Urban agriculture is an ancient concept, but the fact that it has modestly grown in both the developed and non-developed countries of every continent is exciting to observe. Why is urban farming quickly becoming an international affair? The answer to this question definitely involves two issues: the rapid dwindling of earth’s natural resources, not to mention the spiraling global economy providing for excessive poverty in densely populated cities around the world. Many people can relate to science fiction-inspired inventions to enhance the quality of life in various ways. Never mind the fact that our society hasn’t yet reached that “Jetson” stage of progress. The journey towards that stage is simply thrilling to behold, coupled with some biological technology, pure imagination and the power of human inspiration. One tangible goal of this special endeavor is organic produce, set to feed a hungry world with the nutrition that it is literally starving for at an alarming rate.
Urban farming or agriculture is formally defined as the cultivation and dispensation of food in or near an urban dwelling, which can be a city, village or town. Typically, the main purpose for this type of farming is to combat the lack of food for an impoverished metropolis. Not only would hunger greatly diminish, but the local economy would be stimulated as well: community members would usually sell the excess produce to nearby grocers or other businesses and/or consumers. Over countless centuries, this practice has taken many different appearances around the world. Countries as exotic as Persia and Machu Picchu have been known to reuse community wastes and water to sustain their growing populations. In other words, they have been “green” since ancient times without even realizing it!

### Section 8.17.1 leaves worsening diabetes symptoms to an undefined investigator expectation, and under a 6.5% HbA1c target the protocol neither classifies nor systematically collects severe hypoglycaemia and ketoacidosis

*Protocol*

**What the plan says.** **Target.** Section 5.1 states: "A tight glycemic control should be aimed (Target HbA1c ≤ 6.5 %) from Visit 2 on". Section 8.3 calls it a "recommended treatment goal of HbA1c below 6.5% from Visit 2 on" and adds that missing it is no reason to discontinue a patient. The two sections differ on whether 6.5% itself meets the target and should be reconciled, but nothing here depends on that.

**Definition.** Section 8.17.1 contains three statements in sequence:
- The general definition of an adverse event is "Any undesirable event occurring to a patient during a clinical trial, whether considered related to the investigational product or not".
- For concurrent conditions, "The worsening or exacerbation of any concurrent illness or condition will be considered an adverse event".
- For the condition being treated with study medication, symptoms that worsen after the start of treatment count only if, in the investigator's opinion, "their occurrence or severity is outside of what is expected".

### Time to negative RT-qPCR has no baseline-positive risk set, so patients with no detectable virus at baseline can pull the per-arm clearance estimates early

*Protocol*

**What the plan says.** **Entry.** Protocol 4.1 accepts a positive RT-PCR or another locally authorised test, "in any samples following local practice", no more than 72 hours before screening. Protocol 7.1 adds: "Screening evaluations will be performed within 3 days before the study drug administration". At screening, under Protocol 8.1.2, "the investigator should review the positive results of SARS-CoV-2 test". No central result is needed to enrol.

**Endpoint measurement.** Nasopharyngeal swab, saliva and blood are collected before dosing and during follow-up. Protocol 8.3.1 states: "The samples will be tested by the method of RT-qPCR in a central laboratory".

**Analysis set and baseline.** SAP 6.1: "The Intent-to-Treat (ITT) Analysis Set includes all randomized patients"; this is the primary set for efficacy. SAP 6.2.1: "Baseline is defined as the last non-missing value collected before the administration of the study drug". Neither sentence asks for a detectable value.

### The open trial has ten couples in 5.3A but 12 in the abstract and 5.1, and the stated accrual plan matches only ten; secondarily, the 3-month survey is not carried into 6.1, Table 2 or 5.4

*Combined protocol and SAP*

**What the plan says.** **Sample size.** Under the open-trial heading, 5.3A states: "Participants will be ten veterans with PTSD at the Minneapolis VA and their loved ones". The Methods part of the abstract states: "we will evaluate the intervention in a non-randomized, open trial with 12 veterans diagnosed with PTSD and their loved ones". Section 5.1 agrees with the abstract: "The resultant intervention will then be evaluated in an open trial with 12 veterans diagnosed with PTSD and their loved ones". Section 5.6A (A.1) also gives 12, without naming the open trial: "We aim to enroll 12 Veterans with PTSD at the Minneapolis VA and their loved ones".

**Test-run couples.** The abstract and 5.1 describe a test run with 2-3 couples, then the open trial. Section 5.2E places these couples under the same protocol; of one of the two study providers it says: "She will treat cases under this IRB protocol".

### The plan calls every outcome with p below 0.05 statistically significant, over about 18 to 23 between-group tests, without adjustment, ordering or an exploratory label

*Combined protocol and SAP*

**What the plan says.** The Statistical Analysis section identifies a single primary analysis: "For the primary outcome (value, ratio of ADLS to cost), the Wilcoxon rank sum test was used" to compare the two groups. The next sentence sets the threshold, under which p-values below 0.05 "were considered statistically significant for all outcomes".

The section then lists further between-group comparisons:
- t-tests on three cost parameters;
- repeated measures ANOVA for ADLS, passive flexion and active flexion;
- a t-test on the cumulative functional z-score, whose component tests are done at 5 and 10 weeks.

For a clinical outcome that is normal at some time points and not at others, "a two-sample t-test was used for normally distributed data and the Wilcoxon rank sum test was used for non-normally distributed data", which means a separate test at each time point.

Besides America, many other nations are focusing their scientific efforts on yielding better organic produce. For the sake of a consistent example, let’s use organic tomatoes for this query. Growing tomatoes is a multibillion dollar industry, and there are two types of crops available for the consumer market: determinate, which bear their fruit all at one time, and indeterminate, which gradually bear their fruit during the course of the season. Israel can successfully produce about 400 tons of tomatoes on average, and here is one reason why: There are currently new greenhouse prototypes being put up for sale from this country. These modern agricultural wonders even incorporate computers into them for specific control of the climate, water and fertilization of the crops. Furthermore, there are supplies to accompany the greenhouses that include fans, humidity sensors, de-humidifiers, various types of irrigation systems, cooling pads and thermal screens. Even the developers of the software are taking initiative by keeping a close relationship with the growers, whether in urban farming, mass production companies or small businesses. Israel is even going a step further by selling compact, portable greenhouses made of the latest green plastics. They are both recyclable and sustainable. Who knew that growing organic produce could be so high-tech?